Give me more, my aching heart
“The blanket covers the parts of him that have been taken away.”
—from “A Faint, Cautionary Creee” by Bari Lynn Hein
Sadness is strange. No, really, though, if you think about it, it’s strange. It’s a pain, which means it’s an adaptation to help us get away from something, but it’s a healing pain, so it’s like…I don’t know, the ache from exercise.
To me, the strangest kind of sadness is the sadness that I hunger to feel all the way through to its conclusion when a story begins to make me sad. Something weird happens to me when I hear sad stories: I want them to keep going. I hunger for them to.
Even if that’s a common experience, it sounds incredibly counter-intuitive to me.
I know that I’m describing a necessary step in the experience which literary critics have retroactively called “catharsis,” or the experience of emotional release at the climax of a well-constructed story. But I don’t think that saying what a thing might be labeled very well explains what it is.
From where I sit, the human race is a species obsessed with labeling. We name everything we see. (What is that huge rock in the middle of nowhere called? Nothing? Fine. Then I, Ayer, will call it something…what do you mean it was doing just fine without being called anything till I came along? Surely it was called something.) And when we don’t know what something’s called, we grow nervous. We sometimes grow afraid. Do you know what the philosophical definition of fear is? It’s, “a retreat from an unknown evil.”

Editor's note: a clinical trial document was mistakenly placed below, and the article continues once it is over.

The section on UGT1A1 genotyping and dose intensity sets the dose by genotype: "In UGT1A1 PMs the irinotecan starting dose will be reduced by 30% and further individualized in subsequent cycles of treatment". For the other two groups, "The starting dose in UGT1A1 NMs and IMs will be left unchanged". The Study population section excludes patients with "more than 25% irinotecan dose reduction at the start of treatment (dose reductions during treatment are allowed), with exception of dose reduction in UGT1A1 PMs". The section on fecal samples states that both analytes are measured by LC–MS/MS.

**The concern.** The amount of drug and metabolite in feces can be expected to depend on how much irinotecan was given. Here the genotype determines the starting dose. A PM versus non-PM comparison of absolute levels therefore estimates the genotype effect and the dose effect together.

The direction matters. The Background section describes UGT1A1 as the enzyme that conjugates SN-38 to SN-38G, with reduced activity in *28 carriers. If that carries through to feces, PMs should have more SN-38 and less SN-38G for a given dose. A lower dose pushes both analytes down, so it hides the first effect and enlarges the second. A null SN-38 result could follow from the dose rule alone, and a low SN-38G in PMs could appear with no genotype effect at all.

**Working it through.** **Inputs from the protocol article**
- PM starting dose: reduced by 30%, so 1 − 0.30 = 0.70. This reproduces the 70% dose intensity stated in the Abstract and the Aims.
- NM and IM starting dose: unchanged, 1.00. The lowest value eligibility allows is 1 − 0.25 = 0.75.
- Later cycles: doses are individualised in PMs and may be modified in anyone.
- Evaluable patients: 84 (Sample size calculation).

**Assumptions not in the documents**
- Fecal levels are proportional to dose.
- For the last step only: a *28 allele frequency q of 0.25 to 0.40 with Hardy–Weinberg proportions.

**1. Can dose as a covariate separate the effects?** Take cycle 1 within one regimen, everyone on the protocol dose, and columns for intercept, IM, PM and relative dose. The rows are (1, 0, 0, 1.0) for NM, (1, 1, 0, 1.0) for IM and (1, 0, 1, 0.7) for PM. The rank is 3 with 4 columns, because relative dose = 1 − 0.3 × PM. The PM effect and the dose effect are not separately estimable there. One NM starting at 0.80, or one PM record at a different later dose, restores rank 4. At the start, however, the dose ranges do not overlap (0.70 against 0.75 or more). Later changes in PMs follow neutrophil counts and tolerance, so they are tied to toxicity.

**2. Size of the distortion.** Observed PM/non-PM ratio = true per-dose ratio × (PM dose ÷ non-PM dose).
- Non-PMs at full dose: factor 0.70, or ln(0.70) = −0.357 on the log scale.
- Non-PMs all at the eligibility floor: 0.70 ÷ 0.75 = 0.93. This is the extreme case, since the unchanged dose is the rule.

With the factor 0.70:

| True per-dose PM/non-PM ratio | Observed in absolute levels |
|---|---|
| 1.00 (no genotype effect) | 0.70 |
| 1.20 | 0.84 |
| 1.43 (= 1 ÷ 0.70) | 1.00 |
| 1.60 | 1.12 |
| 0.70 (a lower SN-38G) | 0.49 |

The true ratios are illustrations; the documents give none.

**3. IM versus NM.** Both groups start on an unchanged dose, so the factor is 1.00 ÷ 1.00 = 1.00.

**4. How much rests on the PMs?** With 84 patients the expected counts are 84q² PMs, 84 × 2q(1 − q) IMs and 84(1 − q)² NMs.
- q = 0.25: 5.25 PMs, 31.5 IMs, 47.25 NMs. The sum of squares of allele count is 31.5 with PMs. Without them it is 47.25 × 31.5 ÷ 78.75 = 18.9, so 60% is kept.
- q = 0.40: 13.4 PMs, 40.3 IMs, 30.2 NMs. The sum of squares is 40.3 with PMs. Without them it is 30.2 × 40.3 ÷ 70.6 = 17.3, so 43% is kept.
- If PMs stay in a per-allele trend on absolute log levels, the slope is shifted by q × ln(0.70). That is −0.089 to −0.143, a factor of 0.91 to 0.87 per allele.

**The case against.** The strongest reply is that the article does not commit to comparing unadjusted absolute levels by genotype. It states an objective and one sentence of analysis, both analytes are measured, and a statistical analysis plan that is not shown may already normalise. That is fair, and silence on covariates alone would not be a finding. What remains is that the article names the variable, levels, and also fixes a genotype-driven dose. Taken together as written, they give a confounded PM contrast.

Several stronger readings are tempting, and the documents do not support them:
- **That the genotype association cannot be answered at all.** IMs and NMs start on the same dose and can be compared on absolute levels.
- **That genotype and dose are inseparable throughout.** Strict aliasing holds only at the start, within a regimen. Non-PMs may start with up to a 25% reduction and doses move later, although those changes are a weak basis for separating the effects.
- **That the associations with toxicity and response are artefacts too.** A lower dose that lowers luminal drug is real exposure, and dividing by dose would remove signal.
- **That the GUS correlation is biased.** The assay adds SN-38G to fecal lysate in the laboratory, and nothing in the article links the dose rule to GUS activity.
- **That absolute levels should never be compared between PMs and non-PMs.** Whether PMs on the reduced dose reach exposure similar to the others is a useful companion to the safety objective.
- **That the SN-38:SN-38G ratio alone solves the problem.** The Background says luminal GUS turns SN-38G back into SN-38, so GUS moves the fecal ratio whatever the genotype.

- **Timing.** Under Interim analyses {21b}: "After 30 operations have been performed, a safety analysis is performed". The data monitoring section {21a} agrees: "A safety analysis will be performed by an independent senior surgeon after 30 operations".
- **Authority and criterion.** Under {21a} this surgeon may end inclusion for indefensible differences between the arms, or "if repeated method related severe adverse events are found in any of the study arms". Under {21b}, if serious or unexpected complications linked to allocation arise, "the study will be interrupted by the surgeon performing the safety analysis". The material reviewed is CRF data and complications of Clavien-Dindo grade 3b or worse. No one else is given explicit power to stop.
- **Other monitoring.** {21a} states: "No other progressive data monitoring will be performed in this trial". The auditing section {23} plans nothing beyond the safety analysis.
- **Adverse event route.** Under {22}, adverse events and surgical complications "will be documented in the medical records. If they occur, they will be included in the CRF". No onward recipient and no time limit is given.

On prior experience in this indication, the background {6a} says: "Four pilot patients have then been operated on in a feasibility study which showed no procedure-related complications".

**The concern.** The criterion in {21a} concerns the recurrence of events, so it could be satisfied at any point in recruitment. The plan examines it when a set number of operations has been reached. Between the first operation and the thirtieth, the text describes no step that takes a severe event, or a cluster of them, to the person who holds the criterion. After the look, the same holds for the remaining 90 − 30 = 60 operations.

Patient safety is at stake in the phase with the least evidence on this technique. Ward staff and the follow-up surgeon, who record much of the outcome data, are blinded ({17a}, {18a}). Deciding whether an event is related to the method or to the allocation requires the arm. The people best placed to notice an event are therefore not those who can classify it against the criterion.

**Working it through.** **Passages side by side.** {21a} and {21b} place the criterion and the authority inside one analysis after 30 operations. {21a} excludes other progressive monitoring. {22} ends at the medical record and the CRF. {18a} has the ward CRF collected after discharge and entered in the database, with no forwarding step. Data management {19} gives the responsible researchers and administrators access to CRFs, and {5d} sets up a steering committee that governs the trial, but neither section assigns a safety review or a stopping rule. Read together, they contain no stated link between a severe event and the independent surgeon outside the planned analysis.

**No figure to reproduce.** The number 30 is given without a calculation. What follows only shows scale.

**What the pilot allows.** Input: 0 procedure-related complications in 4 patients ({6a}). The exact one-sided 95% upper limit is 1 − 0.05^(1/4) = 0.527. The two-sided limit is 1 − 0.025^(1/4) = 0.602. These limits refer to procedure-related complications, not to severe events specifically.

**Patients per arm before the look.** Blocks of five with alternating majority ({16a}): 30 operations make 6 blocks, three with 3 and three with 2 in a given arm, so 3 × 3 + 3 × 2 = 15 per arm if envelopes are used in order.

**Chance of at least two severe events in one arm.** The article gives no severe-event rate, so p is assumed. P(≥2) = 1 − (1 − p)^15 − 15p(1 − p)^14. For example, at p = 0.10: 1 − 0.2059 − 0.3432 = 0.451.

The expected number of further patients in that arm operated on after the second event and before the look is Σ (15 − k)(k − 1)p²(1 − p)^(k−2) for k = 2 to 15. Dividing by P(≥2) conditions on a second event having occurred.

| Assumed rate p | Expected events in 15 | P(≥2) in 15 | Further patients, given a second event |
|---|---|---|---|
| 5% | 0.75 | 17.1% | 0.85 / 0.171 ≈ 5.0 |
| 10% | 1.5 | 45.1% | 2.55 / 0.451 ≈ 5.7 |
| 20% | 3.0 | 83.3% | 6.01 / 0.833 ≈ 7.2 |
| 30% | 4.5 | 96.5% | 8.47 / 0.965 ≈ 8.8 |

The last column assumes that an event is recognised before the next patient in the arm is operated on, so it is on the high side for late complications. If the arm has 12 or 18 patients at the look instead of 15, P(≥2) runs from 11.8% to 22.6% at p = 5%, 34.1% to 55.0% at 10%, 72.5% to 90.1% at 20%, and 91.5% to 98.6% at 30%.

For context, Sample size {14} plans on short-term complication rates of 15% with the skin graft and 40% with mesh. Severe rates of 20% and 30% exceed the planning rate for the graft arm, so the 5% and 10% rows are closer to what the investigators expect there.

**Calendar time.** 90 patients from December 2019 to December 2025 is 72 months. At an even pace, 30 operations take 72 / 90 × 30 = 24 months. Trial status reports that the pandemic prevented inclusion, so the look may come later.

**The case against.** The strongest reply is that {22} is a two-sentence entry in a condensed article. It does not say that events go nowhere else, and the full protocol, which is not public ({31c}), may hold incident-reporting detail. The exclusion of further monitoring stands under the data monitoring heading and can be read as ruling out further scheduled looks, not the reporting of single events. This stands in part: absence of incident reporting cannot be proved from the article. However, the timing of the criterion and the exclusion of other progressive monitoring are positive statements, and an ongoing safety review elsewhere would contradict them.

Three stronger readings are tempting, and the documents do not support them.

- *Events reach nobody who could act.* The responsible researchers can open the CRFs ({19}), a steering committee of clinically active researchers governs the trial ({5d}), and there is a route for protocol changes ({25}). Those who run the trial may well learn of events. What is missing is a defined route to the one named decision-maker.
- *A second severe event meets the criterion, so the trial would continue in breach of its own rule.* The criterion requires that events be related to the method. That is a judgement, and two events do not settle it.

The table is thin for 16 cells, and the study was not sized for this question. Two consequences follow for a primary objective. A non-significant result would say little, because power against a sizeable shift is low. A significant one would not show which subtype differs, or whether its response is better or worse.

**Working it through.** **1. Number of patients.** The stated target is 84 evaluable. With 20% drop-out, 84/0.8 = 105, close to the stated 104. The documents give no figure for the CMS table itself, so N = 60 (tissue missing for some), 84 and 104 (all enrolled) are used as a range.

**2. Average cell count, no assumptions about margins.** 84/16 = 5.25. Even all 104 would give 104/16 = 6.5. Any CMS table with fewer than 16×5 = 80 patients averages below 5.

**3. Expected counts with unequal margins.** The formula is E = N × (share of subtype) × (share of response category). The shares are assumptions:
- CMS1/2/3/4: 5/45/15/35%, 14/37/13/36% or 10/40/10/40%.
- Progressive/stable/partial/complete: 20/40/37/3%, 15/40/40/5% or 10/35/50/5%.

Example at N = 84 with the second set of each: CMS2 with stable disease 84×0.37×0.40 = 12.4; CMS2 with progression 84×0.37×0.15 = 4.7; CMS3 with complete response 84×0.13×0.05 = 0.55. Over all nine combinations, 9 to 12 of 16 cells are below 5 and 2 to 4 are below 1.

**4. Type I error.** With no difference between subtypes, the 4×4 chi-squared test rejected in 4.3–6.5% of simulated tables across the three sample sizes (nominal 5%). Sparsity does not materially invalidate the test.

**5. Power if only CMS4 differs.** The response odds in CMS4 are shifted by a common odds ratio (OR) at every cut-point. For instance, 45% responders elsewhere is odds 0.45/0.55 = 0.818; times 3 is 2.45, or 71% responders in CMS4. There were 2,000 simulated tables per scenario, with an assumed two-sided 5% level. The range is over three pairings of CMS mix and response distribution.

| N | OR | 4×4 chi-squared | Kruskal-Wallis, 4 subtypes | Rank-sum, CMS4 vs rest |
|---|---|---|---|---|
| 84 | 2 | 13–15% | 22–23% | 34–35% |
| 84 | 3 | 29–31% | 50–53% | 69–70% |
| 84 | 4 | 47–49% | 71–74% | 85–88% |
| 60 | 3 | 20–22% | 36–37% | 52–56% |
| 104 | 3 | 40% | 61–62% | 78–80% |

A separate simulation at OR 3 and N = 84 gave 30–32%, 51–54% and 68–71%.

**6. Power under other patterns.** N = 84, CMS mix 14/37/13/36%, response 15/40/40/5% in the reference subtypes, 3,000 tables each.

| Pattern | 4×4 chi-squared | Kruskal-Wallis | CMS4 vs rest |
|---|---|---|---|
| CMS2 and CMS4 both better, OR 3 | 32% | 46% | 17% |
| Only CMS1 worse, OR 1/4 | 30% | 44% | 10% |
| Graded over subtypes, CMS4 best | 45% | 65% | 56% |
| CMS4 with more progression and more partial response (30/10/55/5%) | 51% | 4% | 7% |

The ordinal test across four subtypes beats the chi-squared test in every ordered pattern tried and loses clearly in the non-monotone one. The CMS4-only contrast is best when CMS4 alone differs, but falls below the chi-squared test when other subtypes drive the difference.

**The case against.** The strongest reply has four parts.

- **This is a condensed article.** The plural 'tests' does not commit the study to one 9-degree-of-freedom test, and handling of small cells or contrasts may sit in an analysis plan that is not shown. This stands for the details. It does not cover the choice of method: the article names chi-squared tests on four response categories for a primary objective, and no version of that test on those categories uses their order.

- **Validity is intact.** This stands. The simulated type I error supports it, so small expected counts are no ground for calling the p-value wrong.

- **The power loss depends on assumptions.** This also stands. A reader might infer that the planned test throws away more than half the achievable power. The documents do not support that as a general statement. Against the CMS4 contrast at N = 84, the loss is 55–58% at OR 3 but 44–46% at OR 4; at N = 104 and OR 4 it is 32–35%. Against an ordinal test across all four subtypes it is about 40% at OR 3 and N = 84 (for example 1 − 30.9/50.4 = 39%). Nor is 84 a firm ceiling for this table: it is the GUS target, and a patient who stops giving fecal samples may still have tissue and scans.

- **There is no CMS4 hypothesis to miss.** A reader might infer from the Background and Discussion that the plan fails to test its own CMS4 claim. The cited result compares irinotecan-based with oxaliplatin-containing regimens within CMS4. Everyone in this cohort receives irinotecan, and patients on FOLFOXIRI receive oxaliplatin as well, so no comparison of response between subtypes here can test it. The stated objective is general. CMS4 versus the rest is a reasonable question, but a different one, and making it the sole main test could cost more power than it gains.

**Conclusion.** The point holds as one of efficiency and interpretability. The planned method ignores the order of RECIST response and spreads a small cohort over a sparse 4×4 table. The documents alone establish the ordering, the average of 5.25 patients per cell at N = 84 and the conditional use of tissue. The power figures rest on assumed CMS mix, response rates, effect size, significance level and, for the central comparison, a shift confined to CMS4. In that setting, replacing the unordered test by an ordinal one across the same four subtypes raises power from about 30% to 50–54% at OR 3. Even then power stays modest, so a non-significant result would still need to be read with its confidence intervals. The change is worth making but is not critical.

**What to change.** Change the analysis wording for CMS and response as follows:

Unknown! Some unnamed thing is coming at us and the mere fact of its lack of identity makes it scary. So we name it something, and somehow it becomes more of a real thing to us. We haven’t done anything to it. We’ve done something to ourselves. And doing that thing has somehow made us feel more comfortable—made us feel more at ease and more empowered.
I don’t get that. What is with that? What is this thing in us that needs to look at things and call them things?
Sometimes we can’t call them anything. Sometimes we have to feel them.
It’s called catharsis. Easing through the sadness—or sometimes bull-rushing through it—to get to the emotional finality that comes from absorbing the whole experiences, then attaining whatever release there is to be had, if it’s there.
Catharsis is what it’s called.
But catharsis is not what it is.
What I think it is—what the hunger to pursue a sad story on and on—that hunger to pursue this source of pain, even though we know what it promises—that experience is strange. Not bad, and still not what it actually is. But talking about it too much won’t explain how it works. So I shall leave off now.
This story brought to you by “A Faint, Cautionary Creee” by Bari Lynn Hein.
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